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The Attractiveness of the Amazon FBA Brands Aggregation Space

The Attractiveness of the Amazon FBA Brands Aggregation Space

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Businesses capable of identifying their “moat” and capable of extracting value from that competitive advantage have historically thrived. This is no different today. However, what happens when you take the concept of a winning business model, and you couple it with another winning business model in an industry that is constantly growing really fast? What would happen if this industry was so fragmented and without clear leaders squeezing everyone else out?

You end up in the e-commerce world, specifically in the niche of Amazon FBA brand aggregators, businesses almost cherry picking the best parts of the marketplace and the Amazon FBA business models.

Amazon FBA business model

Whenever a business decides to sell on Amazon Marketplace, it can pick one of two options: Amazon FBM (Fulfilled by Merchant) or Amazon FBA. FBA stands for Fulfilled by Amazon: it’s the Amazon-branded 3rd party fulfillment model. In layman terms, the vendor identifies a product that has a very high likelihood of selling well and reaches out to the supplier to have their goods produced at the agreed terms. However, because our vendor does not want to deal with all of the struggles, costs and difficulties associated with the logistics, warehousing, delivery, customer service and potential returns of the products, he or she pays a 3rd party to do all that in their place. Without assuming any of the risks, and for a small fee, the vendor is able to deploy capital only on products, without having to manage and finance the operations of this endeavor. The vendor will only have to market the product, to make it as compelling as possible. Amazon FBA means that Amazon is the chosen partner to host the operations of this e-commerce business, and the storefront of our vendor’s products.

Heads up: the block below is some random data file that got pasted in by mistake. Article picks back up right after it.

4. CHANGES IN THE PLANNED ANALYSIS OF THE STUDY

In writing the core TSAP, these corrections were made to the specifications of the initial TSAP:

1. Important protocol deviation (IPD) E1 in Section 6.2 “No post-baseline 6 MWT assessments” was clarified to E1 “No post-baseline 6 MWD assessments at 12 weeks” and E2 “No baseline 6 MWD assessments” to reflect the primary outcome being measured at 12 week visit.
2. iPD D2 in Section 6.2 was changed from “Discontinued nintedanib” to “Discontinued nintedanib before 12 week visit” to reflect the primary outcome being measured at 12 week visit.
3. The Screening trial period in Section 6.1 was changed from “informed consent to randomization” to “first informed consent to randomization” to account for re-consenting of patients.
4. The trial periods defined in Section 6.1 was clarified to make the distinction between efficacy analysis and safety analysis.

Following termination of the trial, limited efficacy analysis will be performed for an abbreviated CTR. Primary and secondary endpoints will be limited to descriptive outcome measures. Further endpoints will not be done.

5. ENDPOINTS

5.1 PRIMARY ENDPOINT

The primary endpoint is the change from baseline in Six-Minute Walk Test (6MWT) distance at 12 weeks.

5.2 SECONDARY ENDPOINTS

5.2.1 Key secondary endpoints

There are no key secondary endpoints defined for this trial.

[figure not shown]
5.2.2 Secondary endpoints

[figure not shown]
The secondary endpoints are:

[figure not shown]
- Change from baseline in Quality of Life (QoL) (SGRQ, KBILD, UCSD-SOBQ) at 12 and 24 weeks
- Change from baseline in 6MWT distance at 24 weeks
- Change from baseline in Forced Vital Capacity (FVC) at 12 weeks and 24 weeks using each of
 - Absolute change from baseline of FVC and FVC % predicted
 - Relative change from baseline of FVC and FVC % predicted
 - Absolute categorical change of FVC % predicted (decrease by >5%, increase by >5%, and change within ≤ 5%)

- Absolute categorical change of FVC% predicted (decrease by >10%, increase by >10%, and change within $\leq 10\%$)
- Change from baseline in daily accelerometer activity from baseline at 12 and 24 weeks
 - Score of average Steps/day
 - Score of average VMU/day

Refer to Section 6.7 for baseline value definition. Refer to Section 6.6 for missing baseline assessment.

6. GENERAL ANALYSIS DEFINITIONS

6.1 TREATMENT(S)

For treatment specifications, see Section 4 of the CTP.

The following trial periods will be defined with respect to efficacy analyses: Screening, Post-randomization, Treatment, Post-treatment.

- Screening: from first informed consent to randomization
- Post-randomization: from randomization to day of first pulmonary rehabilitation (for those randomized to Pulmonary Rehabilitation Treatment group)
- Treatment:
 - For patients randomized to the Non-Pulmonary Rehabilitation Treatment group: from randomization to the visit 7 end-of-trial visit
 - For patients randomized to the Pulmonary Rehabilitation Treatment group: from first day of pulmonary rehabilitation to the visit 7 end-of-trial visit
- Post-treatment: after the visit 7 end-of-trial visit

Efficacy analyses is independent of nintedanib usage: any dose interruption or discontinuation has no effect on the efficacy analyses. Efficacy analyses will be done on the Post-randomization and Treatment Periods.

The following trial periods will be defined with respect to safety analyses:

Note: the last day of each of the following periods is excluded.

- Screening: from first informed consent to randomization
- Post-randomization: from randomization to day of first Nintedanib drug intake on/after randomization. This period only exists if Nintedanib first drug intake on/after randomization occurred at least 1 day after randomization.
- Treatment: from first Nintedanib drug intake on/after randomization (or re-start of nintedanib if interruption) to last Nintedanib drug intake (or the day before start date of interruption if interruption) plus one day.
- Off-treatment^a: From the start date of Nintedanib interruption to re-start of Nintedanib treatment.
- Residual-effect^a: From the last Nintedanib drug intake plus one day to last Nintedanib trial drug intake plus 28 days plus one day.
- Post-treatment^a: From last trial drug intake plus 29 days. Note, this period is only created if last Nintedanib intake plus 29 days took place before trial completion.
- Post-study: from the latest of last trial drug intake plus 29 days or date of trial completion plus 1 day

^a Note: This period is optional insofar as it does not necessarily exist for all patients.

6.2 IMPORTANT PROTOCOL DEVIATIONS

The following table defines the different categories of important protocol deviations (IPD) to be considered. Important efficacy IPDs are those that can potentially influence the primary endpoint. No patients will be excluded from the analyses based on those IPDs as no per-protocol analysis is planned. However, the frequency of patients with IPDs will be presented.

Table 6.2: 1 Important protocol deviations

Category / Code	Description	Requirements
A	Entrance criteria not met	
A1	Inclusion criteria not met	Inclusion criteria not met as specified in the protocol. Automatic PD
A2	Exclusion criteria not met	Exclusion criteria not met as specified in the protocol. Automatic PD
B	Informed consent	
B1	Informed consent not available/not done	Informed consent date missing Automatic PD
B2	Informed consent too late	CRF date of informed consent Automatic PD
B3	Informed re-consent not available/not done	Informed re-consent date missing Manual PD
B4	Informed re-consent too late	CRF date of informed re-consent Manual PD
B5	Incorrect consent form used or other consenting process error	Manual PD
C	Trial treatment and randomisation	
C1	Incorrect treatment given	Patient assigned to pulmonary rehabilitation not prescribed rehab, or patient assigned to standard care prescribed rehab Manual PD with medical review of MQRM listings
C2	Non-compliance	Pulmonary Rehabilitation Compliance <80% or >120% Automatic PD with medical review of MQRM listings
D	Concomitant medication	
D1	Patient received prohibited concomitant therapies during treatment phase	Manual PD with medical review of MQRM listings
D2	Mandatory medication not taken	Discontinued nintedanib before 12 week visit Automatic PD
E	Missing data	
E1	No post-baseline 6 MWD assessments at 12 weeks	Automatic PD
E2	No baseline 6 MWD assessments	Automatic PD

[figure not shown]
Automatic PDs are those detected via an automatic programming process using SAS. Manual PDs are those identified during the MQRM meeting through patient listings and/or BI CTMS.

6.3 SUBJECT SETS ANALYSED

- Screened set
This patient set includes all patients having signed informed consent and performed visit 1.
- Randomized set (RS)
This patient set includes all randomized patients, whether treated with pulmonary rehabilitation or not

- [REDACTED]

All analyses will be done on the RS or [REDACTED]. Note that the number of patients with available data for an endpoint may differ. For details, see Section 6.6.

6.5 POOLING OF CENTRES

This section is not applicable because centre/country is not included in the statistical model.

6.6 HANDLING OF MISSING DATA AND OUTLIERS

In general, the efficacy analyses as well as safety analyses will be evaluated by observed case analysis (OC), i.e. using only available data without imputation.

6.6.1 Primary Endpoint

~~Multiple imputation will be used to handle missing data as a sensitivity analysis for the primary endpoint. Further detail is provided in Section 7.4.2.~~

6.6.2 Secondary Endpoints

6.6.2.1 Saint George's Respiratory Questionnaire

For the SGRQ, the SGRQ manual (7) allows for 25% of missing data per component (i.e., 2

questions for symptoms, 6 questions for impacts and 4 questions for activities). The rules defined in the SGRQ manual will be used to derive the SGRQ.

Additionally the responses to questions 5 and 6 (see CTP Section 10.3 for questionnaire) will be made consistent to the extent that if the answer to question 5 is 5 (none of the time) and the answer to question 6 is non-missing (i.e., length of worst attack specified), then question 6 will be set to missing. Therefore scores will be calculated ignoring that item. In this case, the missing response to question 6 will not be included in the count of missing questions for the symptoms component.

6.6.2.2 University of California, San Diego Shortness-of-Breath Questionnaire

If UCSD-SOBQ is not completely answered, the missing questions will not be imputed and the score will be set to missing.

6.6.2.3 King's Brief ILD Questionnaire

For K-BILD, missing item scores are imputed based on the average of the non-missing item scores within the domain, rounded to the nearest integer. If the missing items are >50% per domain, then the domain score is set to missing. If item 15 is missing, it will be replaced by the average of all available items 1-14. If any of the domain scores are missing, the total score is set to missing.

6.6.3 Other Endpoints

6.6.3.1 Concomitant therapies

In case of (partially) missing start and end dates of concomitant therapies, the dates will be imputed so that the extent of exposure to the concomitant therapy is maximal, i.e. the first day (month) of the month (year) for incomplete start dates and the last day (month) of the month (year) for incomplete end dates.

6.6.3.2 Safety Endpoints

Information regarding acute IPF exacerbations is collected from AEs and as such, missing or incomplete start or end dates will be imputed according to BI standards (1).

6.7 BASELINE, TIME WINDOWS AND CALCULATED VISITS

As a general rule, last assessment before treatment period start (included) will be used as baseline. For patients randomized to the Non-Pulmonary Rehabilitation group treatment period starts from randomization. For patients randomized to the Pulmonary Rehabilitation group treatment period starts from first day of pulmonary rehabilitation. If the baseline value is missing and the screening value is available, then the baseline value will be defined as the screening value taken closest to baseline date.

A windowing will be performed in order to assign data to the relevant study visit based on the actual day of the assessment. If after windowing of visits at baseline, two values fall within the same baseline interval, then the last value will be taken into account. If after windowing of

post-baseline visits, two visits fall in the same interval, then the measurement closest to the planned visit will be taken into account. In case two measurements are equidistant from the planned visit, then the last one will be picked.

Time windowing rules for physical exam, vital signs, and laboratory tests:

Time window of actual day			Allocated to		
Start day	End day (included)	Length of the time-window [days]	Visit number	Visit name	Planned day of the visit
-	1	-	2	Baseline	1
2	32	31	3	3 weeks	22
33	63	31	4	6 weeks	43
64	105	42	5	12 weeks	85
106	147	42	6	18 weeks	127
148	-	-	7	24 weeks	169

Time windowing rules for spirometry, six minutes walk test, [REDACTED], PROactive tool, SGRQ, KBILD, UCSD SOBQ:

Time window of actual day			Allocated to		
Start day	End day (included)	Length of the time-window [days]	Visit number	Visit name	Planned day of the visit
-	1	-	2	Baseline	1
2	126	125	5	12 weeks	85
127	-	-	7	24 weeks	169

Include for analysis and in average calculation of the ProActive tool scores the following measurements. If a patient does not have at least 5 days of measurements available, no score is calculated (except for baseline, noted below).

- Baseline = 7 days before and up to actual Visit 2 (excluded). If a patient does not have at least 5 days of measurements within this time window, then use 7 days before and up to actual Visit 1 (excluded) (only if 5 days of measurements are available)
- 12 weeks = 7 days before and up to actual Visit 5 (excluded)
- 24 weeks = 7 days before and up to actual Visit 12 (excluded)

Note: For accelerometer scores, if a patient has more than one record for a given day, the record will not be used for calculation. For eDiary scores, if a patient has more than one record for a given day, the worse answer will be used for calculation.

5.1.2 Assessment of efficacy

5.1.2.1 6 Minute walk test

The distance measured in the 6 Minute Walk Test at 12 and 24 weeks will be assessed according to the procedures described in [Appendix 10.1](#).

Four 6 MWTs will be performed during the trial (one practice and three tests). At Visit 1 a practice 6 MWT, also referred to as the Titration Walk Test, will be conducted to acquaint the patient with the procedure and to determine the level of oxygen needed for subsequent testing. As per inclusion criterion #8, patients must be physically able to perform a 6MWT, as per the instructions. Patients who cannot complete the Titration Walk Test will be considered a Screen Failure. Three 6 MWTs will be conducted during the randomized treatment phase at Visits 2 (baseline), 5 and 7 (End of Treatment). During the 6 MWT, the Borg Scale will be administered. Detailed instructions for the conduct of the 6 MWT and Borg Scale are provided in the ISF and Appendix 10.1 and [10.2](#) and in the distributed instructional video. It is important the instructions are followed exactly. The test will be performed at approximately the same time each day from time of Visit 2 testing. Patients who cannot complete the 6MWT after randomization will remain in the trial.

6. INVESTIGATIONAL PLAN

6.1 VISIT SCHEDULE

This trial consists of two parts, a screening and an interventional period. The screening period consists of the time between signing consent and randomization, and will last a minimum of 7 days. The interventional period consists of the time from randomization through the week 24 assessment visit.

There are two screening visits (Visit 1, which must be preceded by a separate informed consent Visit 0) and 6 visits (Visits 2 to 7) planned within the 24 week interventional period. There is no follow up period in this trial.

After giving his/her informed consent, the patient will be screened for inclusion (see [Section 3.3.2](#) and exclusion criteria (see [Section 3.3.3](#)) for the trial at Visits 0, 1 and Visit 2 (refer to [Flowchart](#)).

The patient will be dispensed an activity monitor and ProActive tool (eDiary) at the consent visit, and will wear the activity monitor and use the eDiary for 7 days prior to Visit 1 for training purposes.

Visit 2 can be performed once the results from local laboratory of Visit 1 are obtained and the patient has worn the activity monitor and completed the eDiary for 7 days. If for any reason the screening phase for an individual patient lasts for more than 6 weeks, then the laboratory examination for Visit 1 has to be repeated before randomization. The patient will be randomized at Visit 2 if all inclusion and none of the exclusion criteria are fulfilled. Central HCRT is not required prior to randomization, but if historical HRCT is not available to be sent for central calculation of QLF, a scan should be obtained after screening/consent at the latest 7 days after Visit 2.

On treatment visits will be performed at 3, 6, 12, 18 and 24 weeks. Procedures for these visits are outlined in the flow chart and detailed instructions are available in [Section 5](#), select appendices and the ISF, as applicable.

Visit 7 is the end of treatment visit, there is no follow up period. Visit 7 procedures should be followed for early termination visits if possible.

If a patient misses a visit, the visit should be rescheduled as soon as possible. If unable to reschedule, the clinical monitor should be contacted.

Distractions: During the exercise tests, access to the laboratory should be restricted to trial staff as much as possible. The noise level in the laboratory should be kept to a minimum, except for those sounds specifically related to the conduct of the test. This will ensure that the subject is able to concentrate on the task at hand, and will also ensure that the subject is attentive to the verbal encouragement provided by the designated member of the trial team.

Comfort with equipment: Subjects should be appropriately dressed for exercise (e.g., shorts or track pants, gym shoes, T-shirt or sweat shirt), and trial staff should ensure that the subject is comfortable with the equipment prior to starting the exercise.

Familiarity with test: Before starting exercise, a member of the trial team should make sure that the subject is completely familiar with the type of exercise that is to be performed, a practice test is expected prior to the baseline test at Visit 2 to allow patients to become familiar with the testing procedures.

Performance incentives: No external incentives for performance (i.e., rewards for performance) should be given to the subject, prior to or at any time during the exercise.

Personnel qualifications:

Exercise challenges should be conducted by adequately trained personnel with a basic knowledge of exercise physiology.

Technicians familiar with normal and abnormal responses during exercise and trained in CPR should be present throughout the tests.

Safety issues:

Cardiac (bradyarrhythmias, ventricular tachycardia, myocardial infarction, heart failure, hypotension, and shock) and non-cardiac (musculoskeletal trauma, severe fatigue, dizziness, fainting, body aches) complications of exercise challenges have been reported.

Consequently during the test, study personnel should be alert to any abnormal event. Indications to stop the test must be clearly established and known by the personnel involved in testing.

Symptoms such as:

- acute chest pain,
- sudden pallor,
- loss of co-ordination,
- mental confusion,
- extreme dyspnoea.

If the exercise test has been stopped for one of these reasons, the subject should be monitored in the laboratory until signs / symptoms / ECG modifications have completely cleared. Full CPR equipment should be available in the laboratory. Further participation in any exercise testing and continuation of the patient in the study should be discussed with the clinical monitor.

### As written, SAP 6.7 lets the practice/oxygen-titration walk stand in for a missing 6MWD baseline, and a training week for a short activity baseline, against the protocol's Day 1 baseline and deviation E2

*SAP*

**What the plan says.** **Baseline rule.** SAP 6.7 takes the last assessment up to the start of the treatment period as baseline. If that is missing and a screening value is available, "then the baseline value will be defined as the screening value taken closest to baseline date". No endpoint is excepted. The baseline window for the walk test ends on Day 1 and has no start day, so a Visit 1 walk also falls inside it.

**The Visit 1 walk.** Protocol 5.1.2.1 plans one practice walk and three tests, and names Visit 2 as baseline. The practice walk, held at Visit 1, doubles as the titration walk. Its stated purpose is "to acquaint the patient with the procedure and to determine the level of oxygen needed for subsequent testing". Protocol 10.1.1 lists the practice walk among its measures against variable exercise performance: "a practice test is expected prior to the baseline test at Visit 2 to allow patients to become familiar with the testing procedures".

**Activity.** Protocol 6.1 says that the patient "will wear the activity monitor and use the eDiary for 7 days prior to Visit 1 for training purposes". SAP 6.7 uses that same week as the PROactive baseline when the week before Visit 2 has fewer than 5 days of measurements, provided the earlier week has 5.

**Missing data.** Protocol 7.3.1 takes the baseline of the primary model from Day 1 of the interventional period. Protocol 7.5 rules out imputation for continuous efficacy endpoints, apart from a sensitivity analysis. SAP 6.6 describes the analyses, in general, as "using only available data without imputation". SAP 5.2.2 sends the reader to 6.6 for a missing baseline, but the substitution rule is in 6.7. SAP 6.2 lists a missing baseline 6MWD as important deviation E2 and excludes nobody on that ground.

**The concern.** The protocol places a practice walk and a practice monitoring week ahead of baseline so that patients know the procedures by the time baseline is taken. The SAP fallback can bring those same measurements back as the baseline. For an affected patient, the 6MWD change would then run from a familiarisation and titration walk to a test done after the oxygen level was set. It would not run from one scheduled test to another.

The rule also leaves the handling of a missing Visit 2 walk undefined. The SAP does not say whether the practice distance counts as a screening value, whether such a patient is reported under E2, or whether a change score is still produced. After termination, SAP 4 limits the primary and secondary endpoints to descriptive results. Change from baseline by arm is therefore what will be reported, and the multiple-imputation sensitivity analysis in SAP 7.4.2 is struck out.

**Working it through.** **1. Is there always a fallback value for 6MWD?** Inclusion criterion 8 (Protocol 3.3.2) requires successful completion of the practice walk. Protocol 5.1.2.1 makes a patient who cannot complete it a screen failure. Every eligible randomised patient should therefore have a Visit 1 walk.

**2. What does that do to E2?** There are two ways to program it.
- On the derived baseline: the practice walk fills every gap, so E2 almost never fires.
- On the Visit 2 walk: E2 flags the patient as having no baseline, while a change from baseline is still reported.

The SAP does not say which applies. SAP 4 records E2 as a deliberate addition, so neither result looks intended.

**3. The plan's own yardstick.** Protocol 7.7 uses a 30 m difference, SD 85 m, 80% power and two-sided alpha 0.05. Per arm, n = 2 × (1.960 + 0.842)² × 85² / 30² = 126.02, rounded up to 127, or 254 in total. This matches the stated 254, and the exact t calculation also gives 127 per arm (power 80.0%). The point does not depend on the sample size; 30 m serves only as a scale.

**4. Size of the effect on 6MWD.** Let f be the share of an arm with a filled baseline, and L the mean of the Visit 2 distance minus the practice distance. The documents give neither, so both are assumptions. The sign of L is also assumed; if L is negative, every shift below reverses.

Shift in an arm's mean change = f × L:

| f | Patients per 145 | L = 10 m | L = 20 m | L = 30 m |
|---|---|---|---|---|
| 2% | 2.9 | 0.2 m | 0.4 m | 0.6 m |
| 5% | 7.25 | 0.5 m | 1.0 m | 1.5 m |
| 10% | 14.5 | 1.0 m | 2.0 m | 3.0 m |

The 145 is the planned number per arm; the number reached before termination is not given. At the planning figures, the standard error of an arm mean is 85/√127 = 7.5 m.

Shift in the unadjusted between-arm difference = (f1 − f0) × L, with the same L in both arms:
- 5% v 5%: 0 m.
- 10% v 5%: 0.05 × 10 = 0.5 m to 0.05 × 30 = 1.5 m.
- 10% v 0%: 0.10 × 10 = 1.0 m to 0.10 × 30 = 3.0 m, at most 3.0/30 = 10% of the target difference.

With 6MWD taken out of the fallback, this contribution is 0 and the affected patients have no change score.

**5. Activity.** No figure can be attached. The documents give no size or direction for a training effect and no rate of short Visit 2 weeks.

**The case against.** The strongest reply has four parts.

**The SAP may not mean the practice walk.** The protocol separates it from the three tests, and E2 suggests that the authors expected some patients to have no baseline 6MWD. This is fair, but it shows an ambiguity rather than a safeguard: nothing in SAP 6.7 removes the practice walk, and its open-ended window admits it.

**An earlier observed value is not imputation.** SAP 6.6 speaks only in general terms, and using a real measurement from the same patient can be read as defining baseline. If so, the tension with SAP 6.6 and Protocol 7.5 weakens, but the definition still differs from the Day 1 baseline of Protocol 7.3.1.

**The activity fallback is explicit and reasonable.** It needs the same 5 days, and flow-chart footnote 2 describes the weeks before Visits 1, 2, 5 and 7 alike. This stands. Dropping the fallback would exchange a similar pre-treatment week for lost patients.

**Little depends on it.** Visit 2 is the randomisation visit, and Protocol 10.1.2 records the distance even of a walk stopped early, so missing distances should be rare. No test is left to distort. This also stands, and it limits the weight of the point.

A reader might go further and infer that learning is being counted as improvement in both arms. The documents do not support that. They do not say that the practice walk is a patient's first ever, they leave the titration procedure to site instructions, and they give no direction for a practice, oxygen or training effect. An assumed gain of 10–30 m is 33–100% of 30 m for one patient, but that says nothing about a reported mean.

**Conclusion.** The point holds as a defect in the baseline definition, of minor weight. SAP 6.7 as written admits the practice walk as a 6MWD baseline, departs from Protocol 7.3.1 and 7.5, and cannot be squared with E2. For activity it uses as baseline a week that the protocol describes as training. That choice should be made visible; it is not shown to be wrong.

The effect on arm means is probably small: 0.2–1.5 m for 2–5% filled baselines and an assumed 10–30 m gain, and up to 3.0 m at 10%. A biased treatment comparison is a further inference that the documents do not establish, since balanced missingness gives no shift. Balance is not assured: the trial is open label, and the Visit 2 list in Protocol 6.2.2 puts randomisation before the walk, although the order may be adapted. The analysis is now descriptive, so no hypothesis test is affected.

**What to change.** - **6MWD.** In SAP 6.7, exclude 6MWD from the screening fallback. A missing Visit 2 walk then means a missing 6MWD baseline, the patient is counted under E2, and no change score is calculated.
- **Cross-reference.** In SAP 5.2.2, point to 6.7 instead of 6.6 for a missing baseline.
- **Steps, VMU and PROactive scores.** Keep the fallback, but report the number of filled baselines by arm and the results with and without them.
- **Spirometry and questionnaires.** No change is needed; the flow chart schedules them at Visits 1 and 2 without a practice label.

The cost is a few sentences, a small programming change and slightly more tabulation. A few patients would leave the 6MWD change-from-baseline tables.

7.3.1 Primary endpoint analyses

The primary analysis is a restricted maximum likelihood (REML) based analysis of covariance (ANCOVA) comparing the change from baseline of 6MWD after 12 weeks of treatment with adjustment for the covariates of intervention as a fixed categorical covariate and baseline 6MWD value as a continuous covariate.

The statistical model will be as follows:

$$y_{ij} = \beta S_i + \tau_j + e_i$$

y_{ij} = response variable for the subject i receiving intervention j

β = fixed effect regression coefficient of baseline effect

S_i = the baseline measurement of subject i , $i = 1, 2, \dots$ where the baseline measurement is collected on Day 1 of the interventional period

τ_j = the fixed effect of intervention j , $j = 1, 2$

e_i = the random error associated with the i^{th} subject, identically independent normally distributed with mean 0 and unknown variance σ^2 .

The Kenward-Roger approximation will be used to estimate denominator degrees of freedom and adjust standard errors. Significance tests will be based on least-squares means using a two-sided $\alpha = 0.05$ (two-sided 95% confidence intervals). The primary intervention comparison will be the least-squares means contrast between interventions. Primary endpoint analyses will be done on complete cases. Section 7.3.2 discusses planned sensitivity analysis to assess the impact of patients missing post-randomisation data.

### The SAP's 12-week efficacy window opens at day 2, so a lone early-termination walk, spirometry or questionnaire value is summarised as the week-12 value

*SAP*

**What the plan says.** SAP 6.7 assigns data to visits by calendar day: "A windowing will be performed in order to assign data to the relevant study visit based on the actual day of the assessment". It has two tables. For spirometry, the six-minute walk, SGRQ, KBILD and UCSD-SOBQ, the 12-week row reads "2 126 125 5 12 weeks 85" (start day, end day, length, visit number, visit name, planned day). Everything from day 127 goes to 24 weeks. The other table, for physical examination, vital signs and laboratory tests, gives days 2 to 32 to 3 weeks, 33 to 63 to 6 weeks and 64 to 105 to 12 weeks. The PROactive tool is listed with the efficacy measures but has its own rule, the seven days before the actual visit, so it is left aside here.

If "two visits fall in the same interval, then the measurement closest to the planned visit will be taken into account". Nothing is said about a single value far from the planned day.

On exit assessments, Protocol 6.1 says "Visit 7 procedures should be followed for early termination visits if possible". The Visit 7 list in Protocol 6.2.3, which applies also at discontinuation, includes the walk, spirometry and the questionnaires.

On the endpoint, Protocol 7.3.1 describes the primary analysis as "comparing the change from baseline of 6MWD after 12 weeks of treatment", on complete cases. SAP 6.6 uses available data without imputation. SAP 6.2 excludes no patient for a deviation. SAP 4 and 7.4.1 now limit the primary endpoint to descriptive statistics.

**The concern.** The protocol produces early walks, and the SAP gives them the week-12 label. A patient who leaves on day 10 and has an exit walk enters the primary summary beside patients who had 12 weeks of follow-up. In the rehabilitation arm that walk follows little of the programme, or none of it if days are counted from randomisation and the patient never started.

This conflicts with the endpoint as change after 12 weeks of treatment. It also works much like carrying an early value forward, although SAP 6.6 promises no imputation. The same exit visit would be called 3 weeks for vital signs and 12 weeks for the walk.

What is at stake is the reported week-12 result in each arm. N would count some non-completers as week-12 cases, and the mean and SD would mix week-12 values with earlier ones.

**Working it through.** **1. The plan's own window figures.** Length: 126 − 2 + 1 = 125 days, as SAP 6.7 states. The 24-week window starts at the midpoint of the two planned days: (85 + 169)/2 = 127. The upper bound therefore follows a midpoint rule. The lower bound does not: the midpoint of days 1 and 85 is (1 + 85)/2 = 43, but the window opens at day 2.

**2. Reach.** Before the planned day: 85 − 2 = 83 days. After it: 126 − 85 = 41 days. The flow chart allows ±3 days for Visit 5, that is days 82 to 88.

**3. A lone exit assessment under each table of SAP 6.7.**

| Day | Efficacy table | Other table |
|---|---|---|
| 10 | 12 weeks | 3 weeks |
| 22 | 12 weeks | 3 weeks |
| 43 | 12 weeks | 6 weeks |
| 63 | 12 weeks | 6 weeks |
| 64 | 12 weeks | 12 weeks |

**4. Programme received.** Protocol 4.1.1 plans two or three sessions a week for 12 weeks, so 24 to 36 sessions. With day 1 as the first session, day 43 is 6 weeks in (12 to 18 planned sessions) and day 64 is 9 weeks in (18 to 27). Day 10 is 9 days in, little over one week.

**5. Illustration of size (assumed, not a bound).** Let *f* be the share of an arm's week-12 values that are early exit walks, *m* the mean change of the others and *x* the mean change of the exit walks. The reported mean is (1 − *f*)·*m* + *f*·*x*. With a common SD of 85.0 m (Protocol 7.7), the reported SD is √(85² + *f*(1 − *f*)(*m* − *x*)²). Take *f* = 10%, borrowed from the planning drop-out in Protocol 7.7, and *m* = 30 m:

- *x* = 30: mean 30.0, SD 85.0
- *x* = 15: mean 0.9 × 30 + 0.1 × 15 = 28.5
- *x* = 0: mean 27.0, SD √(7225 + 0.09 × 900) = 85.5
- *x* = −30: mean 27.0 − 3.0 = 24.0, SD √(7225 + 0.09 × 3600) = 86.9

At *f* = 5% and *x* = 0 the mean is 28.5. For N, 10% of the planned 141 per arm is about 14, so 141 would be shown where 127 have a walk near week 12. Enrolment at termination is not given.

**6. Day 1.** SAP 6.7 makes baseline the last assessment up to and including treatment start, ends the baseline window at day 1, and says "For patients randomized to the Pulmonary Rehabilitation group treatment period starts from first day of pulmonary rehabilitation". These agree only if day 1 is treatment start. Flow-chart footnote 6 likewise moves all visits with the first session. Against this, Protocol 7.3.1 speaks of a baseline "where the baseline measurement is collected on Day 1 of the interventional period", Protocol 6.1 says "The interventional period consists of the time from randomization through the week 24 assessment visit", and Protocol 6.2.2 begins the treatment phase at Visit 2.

Validity and strengths of the model from a business perspective

Given the above, the reasons justifying the rise (and even predominance!) of FBA businesses are clear. The advantages are just staggering vs traditional business models. From a managerial perspective, more time can be dedicated to the actual sale of products.

Capital requirements are low, as the capital is spent on the actual order rather than costly overheads. The need for assets such as cars, machinery or IT infrastructure is essentially 0. Ease of scalability. 

There is very limited risk these businesses face: among the most common potential pitfalls lack of diversified sales channels tends to be somewhat common, but it is also an easy fix. Lack of innovation or failure to maintain a relevant product SKU stock, can also be a challenge, and supply chain relationships are a critical factor for success.

Why do VCs back the business model

Capital raised 

Consolidators are a solution to a succession and efficiency problem: they acquire businesses, consolidate and centralise their operations, improve them with a highly skilled and specialised workforce, maximise efficiencies and eliminate redundancies, and boost marketing spend. In today’s environment, with so much capital being raised by credit and equity funds, the Amazon FBA Aggregator space has been a huge beneficiary of that. In the last two years more than $12 billion has been raised in terms of capital. While it was mostly debt, a lot of equity investors backed this business model as well. The Financial Times provided an interesting timeline of the raises. 

In an effort to map out this deployment of capital, we have collected data and gathered intelligence to produce the a map with all the various connections between aggregators and equity providers below, highlighting the flows of capital and the type of capital that was deployed among some of the most interesting players in the Amazon FBA consolidation space.